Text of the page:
versão On-line ISSN 1414-431X
Braz J Med Biol Res v.38 n.12 Ribeirão Preto dez. 2005
Braz J Med Biol Res, December 2005, Volume 38(12) 1729-1734 (Case Report)
1Grupo de Estudo das Hepatites Virais, 2Disciplina de Infectologia, Departamento de Clínica Médica, Faculdade de Ciências Médicas, Universidade Estadual de Campinas, Campinas, SP, Brasil
Hepatitis C virus (HCV) is essentially hepatotropic but its manifestations can extend beyond the liver. It can be associated with autoimmune diseases, such as mixed cryoglobulinemia, membranoproliferative glomerulonephritis, autoimmune thyroiditis, and lymphoproliferative disorders. The mechanisms that trigger these manifestations are not completely understood. We describe a 48-year-old man with chronic HCV infection (circulating HCV RNA and moderate hepatitis as indicated by liver biopsy), cryoglobulinemia, and sensory and motor peripheral neuropathy. The diagnosis of multineuropathy was confirmed by clinical examination and electromyographic tests. A nerve biopsy revealed an inflammatory infiltrate in the perineurial space and signs of demyelination and axonal degeneration. The patient had no improvement of neurological symptoms with the use of analgesics and neuro-modulators. He was then treated with interferon-a (3 million units subcutaneously, 3 times per week) and ribavirin (500 mg orally, twice a day) for 48 weeks. Six months after the end of therapy, the patient had sustained viral response (negative HCV RNA) and remission of neurological symptoms, but cryoglobulins remained positive. A review of the literature on the pathogenesis and treatment of neurological manifestations associated with HCV infection is presented. This report underscores the need for a thorough evaluation of HCV-infected patients because of the possibility of extrahepatic manifestations. Antiviral treatment with interferon and ribavirin can be effective and should be considered in patients with neurological complications associated with HCV infection.
Key words: Hepatitis C virus, Neurological manifestations, Cryoglobulins, Interferon, Ribavirin
Hepatitis C virus (HCV) infection affects approximately 170 million persons worldwide and is a pandemic 5 times larger than that of HIV. In the United States and Brazil, approximately 2% of the population is seropositive for HCV (1). The most common mode of HCV transmission is percutaneous exposure to contaminated blood, including situations associated with intravenous drug use and blood transfusions. HCV infection is a common cause of chronic liver disease, cirrhosis, and hepatocellular carcinoma (1).
In addition to the liver manifestations, chronic HCV infection may be associated with a series of extrahepatic manifestations, such as mixed cryoglobulinemia, membranoproliferative glomerulonephritis, autoimmune thyroiditis, and lymphoproliferative disorders. These manifestations result from lymphoproliferative and/or autoimmune mechanisms, and occur in 40 to 75% of patients with chronic HCV infection (2).
The association of HCV infection with mixed cryoglobulinemia and peripheral neuropathy has been previously reported (3). However, its pathogenesis is not completely understood, nor do formal treatment guidelines exist. Peripheral neuropathy and detectable serum cryoglobulins appear in approximately one third of patients with HCV infection, but HCV-infected patients with peripheral neuropathy in the absence of serum cryoglobulins have also been described (3,4). In this report, we present a patient with chronic HCV infection, cryoglobulinemia, and peripheral neuropathy.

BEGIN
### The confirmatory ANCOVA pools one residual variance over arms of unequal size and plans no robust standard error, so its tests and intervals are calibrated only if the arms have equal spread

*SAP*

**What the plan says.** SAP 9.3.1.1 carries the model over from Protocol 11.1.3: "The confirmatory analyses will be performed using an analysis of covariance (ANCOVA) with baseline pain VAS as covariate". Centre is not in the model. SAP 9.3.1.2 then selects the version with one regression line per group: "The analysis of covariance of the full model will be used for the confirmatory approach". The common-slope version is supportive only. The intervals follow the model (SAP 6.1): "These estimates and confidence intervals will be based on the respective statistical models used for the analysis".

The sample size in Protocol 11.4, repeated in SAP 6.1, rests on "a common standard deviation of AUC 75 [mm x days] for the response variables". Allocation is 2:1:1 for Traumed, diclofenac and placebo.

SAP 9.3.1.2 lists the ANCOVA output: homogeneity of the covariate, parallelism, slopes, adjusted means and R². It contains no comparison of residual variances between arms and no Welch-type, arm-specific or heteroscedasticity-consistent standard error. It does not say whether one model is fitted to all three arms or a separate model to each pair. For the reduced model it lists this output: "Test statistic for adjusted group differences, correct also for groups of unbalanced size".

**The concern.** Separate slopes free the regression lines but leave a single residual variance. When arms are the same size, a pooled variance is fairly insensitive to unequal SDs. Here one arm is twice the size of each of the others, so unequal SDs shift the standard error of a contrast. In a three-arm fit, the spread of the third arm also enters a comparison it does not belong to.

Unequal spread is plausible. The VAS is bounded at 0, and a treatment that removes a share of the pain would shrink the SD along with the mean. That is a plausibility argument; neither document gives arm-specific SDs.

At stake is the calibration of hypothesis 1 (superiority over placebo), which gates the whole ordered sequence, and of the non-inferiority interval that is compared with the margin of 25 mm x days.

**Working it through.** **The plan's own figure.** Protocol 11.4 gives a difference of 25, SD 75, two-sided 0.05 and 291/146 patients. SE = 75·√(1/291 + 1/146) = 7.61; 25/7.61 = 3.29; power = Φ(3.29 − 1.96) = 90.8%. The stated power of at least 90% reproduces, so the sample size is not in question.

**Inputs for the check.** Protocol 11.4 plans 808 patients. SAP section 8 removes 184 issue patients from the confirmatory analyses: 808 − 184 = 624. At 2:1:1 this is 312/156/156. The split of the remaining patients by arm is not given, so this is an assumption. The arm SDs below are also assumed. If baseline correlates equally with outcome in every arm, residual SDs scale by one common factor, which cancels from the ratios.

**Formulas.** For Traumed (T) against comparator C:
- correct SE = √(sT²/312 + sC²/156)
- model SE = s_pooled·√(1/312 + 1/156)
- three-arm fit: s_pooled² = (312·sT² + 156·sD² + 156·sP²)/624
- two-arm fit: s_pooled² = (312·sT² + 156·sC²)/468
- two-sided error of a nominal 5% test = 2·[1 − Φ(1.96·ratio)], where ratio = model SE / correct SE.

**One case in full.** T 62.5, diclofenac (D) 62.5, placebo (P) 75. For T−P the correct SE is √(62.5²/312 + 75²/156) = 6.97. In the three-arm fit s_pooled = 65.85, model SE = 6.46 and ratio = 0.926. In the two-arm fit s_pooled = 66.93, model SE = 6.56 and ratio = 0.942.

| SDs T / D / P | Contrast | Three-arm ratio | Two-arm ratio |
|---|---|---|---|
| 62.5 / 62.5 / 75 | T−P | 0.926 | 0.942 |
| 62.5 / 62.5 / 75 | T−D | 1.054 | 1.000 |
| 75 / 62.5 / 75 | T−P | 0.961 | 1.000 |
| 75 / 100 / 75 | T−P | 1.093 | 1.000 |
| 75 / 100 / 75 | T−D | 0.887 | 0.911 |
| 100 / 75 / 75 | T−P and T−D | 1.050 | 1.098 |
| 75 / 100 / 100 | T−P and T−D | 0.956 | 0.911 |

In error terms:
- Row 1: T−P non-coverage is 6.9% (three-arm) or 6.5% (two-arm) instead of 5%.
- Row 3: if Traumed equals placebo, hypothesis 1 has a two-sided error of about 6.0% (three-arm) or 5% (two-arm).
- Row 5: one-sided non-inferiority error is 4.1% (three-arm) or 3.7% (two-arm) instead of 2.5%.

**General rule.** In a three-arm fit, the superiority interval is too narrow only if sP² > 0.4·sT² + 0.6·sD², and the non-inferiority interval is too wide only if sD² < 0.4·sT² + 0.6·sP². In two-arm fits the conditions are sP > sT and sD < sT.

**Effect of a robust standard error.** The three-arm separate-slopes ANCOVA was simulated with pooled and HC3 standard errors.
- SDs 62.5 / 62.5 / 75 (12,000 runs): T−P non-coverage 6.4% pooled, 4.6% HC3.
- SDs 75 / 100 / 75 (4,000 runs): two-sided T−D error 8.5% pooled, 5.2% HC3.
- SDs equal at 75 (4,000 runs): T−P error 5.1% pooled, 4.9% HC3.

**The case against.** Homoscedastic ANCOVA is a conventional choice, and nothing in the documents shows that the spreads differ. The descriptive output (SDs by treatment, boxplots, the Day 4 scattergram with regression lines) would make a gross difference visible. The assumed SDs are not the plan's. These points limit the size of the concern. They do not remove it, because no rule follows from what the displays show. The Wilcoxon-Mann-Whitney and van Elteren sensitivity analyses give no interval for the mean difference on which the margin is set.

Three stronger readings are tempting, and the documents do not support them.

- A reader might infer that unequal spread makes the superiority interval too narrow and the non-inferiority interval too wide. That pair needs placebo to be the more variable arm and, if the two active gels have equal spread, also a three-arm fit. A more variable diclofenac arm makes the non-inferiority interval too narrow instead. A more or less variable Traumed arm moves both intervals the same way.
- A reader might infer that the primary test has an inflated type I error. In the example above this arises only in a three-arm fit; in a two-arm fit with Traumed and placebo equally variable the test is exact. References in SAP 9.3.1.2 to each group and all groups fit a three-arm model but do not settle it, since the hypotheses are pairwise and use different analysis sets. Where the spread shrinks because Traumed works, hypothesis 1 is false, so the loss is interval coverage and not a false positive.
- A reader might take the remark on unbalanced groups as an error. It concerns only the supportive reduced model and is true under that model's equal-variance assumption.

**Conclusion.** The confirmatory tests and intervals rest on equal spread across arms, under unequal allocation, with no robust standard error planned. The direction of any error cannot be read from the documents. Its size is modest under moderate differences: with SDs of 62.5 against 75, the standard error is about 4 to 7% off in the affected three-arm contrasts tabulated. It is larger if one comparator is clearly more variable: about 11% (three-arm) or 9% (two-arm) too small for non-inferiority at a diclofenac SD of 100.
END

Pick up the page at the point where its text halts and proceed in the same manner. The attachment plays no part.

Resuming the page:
A 48-year-old man was referred to the Disciplina de Neurologia of Hospital das Clínicas, Universidade Estadual de Campinas, due to hypoesthesia on the lateral side of the right foot, which progressed to the lower and upper limbs, accompanied by distal paresthesias of both legs. The patient denied arthralgia and Raynaud's phenomenon. He had been treated with bromazepam, prednisone, paracetamol, codeine, and carbamazepine without symptom relief. His medical history was unremarkable; he specifically denied illicit drug use, alcohol abuse, contact with toxic substances, and diabetes. He had been smoking approximately 40 cigarettes per day for 20 years. Neurological examination revealed motor weakness in the lower right limb (graded as 4 in the general medical conditions grading - maximum 5). Areas of anesthesia were found in both hands and feet. Ankle tendon reflexes were abolished.
Laboratory findings revealed normal platelet, red and white blood cell counts. Serum levels of total bilirubin, glucose, electrolytes, creatine, urea nitrogen, alanine aminotransferase, aspartate aminotransferase, alkaline phosphatase, and g-glutamyl transferase were all in the normal range. Thyroid function tests and protein electrophoresis did not reveal any abnormality. Anti-DNA, antinuclear, anti-SSA/RO, anti-SSB, anti-neutrophil cytoplasmic, anti-Jo1, anti-SCL 70, and anti-ENA antibodies and lupus erythematosus cells were all normal or negative. C-reactive protein (3.21 mg/dL; normal <0.5 mg/dL) and rheumatoid factor (219 IU/mL; normal <20 IU/mL) were increased. Urine and cerebrospinal fluid analyses were normal. Serum cryoglobulins were detected (Hospital das Clínicas in-house method), but not typed or quantified.
Electromyography showed a severe and generalized neuropathic impairment mainly in the lower limbs. The evoked potential component revealed compromised activity, predominantly axonal, but myelinic involvement was also present. In addition, asymmetric nerve conduction was demonstrated in the lower extremities. These findings were suggestive of multineuropathy. A biopsy of the right sural nerve revealed myelinic sheath reduction and inflammatory infiltrate in the perineural space. Signs of axonal degeneration were also present (Figure 1).